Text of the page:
Truman Experience Weekend opens to mixed reviews

The recent Truman Experience Weekend hosted nearly 200 prospective students and their parents, kicking off a new method of showcasing Truman State University.
The Truman Experience Weekend took place March 22-23; events included tours of each residence hall, a photo booth with the theme “Picture Yourself at Truman,” an alumni panel, a chance to discuss Truman with admissions counselors, a student activities showcase, department tours and more.
Tyana Lange, vice president for student engagement, enrollment and marketing said the change came from the desire to differentiate from other colleges.
“We’ve been doing [showcases] the same way, and they’re a great experience, and logistically they run very smoothly, but it’s very similar to what you get at other colleges. We wanted to rethink how we could be distinctive and… stand apart from other colleges and universities,” Lange said.
“We talked through the desire to go from a showcase experience—which is very show-and-tellish — to a different format that was much more come-and-do. Come and work, come and play, come and experience, come and do,” Lang said.
Lange said the transition process was challenging as there were many moving pieces, communication issues and logistical hurdles to overcome. Lange said the recent experience weekend was a pilot run to reveal what needed to be tweaked before repeating the event during the fall 2024 semester.
Lange said the event coordinators had expected around 200 students and were hoping for 300 during the fall. Lange said attendance for most events met the coordinators’ expectations. However, some events did have lower numbers.
The department tours received mixed attendance with some departments only having as little as two to four students participate. Ava Hagen, a freshman psychology major and social media manager for the independent literary journal started at Truman Oneroi, helped with the English department showcase by talking about Oneiroi and the creative writing major. Hagen said her portion of the department tour occurred after professor Adam Davis gave a presentation about the major. Many students attended Davis’ talk though there was confusion because of a misprint about the location; however, Hagen said only four students attended the Q&A afterward and the parents were generally more engaged than the students.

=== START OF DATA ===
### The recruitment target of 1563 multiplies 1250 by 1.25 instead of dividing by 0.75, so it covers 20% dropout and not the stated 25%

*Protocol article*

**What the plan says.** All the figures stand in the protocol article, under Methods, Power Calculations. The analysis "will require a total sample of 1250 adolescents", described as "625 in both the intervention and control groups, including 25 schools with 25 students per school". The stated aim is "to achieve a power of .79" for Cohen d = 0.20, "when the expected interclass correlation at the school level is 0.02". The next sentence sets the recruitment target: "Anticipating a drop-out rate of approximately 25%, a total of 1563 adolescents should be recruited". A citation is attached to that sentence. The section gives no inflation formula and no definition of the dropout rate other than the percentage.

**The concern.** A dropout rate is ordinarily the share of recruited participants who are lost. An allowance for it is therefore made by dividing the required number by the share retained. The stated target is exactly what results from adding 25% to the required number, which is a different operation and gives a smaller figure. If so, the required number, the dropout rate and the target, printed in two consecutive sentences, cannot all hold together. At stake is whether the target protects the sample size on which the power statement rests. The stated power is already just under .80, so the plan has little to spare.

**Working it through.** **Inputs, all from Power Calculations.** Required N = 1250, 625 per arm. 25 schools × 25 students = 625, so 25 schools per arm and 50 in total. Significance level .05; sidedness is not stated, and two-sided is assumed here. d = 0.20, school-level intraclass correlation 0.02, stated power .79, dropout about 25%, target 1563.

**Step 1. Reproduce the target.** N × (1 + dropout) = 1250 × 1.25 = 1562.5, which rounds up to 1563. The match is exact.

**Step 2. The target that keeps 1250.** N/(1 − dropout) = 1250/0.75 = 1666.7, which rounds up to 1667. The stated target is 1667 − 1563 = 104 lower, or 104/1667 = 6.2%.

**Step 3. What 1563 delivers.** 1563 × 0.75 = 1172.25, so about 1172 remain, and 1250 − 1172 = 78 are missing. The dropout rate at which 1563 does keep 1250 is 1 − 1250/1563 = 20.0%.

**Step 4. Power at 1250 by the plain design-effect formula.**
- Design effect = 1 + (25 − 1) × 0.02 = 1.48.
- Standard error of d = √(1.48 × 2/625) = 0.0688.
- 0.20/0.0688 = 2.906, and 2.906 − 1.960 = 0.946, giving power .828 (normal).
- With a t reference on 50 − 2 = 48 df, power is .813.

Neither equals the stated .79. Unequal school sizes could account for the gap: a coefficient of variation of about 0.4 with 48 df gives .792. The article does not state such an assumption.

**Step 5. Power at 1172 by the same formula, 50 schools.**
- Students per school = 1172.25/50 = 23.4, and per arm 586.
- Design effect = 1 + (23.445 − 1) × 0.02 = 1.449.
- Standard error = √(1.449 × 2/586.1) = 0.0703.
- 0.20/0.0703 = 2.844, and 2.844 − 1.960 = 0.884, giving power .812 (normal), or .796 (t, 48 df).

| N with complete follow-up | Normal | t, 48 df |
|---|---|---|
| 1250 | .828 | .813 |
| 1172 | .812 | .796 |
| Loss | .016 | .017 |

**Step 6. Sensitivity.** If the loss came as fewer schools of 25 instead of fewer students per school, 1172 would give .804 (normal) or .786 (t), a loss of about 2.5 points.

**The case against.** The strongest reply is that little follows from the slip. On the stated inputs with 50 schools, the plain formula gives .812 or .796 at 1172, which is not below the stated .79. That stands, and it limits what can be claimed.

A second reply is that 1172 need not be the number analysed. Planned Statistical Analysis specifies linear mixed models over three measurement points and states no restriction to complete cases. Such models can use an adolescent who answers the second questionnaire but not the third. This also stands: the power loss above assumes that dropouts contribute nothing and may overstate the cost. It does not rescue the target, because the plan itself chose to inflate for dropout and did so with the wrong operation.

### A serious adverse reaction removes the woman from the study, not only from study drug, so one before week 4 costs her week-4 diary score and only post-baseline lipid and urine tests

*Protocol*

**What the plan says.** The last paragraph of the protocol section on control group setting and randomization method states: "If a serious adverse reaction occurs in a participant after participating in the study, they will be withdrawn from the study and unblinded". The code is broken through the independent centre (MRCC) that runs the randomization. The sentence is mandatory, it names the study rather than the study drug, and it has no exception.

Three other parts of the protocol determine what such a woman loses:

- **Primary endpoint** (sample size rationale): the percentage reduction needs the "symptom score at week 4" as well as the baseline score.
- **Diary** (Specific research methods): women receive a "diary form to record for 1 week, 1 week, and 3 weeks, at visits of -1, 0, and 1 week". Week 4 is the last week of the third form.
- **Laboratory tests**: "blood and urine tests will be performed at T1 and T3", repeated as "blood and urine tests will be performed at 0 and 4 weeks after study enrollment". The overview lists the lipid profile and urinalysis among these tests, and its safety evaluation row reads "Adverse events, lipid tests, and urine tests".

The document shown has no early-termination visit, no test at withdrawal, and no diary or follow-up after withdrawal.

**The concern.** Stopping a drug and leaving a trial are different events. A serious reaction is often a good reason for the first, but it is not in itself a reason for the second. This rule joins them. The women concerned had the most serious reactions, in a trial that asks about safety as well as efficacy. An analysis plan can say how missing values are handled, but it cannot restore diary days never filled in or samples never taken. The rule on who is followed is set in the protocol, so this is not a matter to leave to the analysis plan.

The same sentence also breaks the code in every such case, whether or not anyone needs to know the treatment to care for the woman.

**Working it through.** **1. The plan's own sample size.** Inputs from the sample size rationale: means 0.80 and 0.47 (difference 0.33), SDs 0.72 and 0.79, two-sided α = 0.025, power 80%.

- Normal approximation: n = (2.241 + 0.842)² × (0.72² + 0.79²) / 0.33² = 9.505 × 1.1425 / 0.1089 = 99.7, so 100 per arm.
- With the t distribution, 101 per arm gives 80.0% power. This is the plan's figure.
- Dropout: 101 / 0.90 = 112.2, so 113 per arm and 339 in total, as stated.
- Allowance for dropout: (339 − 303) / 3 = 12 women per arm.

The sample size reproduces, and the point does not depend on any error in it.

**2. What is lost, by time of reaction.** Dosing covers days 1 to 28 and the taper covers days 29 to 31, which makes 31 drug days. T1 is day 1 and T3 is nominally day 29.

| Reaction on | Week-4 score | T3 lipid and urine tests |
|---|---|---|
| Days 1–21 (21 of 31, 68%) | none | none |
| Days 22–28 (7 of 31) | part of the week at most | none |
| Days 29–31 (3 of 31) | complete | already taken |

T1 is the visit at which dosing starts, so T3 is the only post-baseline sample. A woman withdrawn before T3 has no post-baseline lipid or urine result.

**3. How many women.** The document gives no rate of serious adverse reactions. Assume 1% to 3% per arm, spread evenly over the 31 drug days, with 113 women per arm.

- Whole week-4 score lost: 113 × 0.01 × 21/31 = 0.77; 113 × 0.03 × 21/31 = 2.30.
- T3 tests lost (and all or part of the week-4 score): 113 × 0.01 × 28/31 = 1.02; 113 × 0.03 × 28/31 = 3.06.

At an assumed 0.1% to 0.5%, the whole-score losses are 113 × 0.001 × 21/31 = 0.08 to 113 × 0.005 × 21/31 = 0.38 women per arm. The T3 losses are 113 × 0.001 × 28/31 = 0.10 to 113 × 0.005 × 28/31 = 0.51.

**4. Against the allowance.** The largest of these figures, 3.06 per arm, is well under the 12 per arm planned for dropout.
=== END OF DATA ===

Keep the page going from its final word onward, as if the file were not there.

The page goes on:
Other departments had better attendance than the English department. Jerry Mayhew, professor emeritus of exercise science, said the department had around 14 to 15 students attend the department tour.
“We first met them and discussed what’s involved with the health science major and the exercise science major, and what do you want to do after you leave Truman. Then we broke up into smaller groups and went to see the labs so they could get a view of that. So in total time, it probably took about two hours,” Mayhew said.
Lange said the showcase took place in the Pershing Arena instead, though she was unsure as to the reason.
Organizers Laura Bates and Rebecca Conover of the Union and Involvement Services were unavailable for comment.
Several students who participated in the showcase said there were fewer clubs and organizations present and the location change made the lack of clubs seem even more extreme.
Danielle Buckner, second-year Spanish and linguistics double-major and president of United Speakers, said she did not participate because she thought the showcase would not yield enough positive results for the amount of work required.
“I already had a lot going on that weekend, and the showcase would have been one more thing,” Buckner said. “Plus, I was just tired of advertising United Speakers at the activities fairs to actual students and then not having participation increases, so advertising to people who might not even attend Truman didn’t seem worth it.”
Lange said overall the University regarded the event as successful, and several seniors had committed to Truman after the event. One student from Connecticut had toured six colleges already and committed to Truman because of the weekend, and parents of juniors said Truman had set the bar high for future college visits. The committee that helped organize the event had a debrief to send evaluations to participants and review data to improve the event for next semester.
Mayhew said he thought the experience weekend was successful and a necessary change to cater to students.
“Everybody is looking for what do we need to do to stay up with the times, and you can’t always do what used to work ten, twelve, fifteen years ago. What’s changing? And what do we need to do? I think Truman’s doing a good job of trying to keep up with that kind of thing and see what the modern student wants and what can we do for them,” Mayhew said.

Dr. Jerry Mayhew gives tours to visitors during the Truman Experience Weekend March 22-23. Photo from Truman State University Twitter.